3 out of 5 stars

    Important topic, but could’ve been shorter

    The book touches upon a very important topic. However, it often feels repetitive and anecdotal. While important points are made throughout the book, these could’ve been presented in a much denser fashion.

    • Gesamt
      5 out of 5 stars
    • Sprecher
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    • Geschichte
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    Sehr empfehlenswert

    Ein sehr wichtiges Buch, wie ich finde. Sollte besonders für alle in politischen Funktionen Pflichtlektüre sein. Sehr angenehm zu hören und perfekt für unterwegs, da der Autor seine Argumente oft wiederholt.

    • Gesamt
      5 out of 5 stars
    • Sprecher
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    • Geschichte
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    Fascinating read

    I would recommend this book to all students, especially in business / managerial fields. It proposes refreshing views on our society and politics.

    • Gesamt
      5 out of 5 stars
    • Sprecher
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    • Geschichte
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    Very reasonable

    Well, of course the content can be compressed and the one philosphical chapter could be skipped. For hurry readers this is appearently an issue. But for me it is perfectly fine. So I got a deeper understanding of the author's ethic and moral ideas.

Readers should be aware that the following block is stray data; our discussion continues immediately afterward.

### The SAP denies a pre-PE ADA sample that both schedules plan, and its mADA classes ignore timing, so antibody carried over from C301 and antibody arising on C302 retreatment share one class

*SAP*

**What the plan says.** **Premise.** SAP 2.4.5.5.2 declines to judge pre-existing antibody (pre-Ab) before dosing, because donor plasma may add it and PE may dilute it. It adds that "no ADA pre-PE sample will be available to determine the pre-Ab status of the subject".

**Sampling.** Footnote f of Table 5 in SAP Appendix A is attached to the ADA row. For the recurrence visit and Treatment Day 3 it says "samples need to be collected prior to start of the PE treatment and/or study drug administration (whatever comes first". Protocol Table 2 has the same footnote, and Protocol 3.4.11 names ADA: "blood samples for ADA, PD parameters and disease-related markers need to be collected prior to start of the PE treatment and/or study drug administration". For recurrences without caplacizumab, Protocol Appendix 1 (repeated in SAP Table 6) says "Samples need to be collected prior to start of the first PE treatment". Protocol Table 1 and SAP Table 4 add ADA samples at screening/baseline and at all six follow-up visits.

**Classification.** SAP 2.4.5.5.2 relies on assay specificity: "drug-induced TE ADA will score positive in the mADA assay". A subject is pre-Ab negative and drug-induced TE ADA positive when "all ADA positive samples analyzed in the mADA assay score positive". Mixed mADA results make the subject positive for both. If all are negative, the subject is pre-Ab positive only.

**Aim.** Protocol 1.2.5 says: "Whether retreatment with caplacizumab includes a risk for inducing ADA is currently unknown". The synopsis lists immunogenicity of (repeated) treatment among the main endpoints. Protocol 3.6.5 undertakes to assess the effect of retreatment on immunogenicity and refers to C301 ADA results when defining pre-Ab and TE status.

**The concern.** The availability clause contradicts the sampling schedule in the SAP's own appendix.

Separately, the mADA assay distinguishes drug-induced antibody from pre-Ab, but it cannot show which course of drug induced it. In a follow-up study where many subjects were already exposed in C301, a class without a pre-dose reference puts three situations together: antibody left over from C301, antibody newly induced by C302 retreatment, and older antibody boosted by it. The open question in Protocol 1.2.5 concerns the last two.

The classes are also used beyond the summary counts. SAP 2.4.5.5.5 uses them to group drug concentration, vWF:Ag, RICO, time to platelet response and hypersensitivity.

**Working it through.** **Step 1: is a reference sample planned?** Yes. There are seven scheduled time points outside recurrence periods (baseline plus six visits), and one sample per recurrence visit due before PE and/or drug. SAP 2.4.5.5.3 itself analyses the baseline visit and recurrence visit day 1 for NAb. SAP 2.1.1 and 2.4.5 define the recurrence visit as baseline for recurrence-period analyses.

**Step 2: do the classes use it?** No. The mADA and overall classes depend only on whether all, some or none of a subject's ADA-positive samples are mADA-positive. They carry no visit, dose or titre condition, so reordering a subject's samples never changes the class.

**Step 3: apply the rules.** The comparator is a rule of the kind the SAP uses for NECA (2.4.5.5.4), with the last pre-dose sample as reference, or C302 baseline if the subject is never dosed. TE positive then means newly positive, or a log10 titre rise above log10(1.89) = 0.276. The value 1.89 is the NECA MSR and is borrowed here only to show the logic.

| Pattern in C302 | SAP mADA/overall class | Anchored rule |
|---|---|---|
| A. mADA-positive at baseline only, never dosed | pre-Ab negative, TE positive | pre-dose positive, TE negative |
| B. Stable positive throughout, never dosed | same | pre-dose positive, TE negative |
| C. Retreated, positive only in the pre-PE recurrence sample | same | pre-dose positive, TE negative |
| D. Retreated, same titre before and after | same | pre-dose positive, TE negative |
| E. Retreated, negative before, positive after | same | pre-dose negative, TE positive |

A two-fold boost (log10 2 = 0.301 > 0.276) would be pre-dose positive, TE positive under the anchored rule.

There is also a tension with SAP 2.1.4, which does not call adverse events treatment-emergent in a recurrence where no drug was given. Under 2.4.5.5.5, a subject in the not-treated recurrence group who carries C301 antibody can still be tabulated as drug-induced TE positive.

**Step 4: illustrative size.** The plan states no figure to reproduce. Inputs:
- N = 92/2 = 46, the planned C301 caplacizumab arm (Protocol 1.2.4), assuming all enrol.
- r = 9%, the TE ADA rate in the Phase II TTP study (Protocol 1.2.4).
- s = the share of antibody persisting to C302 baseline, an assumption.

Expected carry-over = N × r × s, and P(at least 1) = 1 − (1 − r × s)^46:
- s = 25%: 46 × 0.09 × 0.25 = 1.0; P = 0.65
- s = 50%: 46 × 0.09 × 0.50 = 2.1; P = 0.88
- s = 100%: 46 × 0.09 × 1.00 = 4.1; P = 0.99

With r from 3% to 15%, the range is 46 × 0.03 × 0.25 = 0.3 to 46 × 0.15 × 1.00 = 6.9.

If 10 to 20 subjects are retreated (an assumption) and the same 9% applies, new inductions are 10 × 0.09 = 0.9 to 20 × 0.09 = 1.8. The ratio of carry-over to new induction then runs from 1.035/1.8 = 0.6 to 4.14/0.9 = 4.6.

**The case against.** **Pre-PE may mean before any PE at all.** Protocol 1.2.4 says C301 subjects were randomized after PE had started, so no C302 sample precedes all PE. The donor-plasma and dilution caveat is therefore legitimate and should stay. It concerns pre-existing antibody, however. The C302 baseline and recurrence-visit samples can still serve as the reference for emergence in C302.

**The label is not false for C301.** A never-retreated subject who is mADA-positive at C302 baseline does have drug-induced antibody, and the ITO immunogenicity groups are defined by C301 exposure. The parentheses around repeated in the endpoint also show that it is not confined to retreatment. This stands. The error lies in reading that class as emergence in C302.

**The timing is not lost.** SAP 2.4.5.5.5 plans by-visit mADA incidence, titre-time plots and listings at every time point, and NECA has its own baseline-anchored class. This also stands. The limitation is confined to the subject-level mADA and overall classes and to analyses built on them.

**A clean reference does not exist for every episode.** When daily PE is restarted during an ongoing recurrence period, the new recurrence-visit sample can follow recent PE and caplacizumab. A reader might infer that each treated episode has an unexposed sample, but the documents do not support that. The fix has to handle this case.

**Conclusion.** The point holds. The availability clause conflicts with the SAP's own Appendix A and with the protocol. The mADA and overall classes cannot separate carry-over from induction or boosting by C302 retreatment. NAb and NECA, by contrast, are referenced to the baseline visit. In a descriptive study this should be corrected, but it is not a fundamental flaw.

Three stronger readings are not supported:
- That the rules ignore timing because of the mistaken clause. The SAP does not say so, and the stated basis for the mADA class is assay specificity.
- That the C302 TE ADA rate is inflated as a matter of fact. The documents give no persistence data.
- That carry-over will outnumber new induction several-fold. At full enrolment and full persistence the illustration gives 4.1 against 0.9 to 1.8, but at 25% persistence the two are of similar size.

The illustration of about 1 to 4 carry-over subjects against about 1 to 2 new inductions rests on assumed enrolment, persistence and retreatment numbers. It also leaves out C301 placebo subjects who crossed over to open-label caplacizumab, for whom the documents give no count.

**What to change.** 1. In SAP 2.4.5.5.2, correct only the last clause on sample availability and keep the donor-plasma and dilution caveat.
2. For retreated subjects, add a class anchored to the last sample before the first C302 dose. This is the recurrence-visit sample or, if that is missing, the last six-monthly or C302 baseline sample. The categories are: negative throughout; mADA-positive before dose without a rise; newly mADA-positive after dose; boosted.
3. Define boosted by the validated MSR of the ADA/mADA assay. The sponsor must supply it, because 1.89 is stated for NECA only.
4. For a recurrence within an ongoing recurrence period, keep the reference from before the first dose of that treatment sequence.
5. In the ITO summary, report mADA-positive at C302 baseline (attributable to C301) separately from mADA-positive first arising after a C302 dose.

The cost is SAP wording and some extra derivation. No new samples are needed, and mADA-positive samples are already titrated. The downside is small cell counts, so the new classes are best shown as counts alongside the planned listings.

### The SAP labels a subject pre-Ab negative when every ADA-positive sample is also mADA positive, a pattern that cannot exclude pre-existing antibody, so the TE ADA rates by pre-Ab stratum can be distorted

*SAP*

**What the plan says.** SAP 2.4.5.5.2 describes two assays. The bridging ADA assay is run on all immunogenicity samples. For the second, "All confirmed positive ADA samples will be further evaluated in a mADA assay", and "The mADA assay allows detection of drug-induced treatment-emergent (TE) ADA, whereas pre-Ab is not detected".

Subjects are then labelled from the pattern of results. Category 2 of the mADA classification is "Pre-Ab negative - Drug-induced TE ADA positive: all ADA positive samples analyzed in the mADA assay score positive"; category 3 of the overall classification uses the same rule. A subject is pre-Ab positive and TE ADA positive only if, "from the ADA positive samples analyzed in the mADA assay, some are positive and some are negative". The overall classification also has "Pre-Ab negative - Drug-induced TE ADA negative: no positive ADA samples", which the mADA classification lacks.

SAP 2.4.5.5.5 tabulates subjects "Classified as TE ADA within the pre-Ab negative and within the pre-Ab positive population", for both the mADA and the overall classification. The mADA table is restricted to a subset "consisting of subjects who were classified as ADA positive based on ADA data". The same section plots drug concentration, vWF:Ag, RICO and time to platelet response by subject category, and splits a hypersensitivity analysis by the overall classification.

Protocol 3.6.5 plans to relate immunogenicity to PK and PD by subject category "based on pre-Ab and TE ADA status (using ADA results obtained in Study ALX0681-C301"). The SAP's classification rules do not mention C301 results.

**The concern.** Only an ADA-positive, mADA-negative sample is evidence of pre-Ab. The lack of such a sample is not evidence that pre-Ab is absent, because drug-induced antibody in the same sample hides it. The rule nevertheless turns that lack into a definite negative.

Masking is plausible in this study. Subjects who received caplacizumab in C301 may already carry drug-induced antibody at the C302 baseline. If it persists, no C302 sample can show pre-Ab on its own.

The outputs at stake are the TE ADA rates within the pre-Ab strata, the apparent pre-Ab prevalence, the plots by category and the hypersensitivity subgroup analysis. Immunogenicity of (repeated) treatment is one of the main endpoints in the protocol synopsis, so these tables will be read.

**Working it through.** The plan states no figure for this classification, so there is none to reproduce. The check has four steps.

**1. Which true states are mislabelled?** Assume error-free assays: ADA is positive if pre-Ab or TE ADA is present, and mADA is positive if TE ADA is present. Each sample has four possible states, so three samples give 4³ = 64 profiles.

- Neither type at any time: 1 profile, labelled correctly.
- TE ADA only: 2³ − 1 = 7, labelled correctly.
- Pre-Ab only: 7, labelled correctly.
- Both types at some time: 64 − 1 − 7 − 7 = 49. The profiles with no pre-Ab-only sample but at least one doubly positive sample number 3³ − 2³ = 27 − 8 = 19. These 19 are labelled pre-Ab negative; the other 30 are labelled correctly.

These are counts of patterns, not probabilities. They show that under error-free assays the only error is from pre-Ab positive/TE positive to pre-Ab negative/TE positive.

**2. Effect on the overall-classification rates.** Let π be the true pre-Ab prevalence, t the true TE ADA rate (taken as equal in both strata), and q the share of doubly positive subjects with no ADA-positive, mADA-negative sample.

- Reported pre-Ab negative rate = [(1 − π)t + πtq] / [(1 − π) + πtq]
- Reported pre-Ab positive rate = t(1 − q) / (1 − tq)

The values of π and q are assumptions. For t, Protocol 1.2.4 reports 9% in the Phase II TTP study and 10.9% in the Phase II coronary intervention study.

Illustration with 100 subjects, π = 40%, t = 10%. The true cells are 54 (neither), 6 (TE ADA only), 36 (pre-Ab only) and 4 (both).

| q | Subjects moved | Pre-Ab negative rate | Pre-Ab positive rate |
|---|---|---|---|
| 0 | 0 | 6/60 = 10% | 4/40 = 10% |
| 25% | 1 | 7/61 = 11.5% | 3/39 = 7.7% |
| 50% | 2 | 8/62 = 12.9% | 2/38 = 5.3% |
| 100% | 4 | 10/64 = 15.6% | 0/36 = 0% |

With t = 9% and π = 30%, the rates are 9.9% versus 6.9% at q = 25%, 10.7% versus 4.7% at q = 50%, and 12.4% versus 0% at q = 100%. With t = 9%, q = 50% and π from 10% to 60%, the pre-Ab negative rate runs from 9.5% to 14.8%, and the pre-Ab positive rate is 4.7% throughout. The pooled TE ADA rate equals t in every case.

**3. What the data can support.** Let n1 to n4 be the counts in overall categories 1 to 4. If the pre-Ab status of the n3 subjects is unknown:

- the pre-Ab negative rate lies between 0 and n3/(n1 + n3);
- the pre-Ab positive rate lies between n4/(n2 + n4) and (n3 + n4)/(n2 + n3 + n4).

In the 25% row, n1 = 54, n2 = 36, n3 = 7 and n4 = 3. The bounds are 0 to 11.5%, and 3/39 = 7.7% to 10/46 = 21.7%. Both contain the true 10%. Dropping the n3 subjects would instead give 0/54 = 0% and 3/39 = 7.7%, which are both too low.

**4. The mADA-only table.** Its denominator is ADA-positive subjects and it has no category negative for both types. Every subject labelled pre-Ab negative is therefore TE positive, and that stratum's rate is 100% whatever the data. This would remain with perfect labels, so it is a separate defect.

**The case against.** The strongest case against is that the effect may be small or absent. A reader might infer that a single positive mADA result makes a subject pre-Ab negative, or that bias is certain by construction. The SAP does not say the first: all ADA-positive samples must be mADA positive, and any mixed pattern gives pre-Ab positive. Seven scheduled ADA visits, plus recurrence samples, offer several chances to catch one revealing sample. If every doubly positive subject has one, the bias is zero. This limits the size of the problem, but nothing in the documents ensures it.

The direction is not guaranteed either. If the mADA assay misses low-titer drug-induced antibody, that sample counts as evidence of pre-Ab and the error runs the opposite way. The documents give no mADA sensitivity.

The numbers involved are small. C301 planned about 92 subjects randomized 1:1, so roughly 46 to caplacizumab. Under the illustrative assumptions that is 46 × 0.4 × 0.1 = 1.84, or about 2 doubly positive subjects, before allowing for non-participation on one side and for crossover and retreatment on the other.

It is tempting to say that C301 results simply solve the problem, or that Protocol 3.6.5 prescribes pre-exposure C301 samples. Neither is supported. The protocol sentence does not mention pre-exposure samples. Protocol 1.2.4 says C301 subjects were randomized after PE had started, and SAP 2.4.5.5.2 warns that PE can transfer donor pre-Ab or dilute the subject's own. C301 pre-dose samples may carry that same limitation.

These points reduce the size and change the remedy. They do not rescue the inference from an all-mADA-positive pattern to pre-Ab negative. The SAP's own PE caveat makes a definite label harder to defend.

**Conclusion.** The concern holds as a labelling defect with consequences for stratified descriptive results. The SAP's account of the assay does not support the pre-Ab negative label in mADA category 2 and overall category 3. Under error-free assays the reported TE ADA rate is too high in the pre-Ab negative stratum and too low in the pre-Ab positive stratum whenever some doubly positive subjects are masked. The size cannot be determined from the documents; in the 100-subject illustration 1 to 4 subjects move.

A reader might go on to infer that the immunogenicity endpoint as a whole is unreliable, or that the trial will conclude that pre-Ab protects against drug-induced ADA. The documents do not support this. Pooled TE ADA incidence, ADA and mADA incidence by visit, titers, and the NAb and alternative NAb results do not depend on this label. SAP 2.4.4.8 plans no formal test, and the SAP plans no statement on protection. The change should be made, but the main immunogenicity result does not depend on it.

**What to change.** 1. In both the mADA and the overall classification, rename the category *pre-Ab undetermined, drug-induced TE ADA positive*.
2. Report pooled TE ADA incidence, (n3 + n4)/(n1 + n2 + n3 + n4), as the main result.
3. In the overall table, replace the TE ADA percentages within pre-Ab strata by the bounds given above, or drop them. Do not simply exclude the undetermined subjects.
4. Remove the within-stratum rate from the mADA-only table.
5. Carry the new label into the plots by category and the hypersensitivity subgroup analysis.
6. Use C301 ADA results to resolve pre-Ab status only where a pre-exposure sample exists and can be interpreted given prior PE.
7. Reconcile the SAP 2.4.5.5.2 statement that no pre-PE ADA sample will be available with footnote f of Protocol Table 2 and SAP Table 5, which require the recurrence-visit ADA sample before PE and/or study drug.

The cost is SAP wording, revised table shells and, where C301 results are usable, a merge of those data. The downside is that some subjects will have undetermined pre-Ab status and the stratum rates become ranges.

And his explanation of today's class struggle is very plausible, not only in US but also across Europe.

    • Gesamt
      1 out of 5 stars

    horribly boring and mundane

    how can someone ever say nonsensical things and keep going on and on. awful author

    • Gesamt
      2 out of 5 stars
    • Sprecher
      1 out of 5 stars
    • Geschichte
      3 out of 5 stars

    Audio quality is the worst

    No professional production should sound like this. Recording it via the phone would yielded better audio quality.

    • Gesamt
      2 out of 5 stars
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    The European (not American) dream

    Merit? means anything between God's favour, quality of the meth you make and your effort.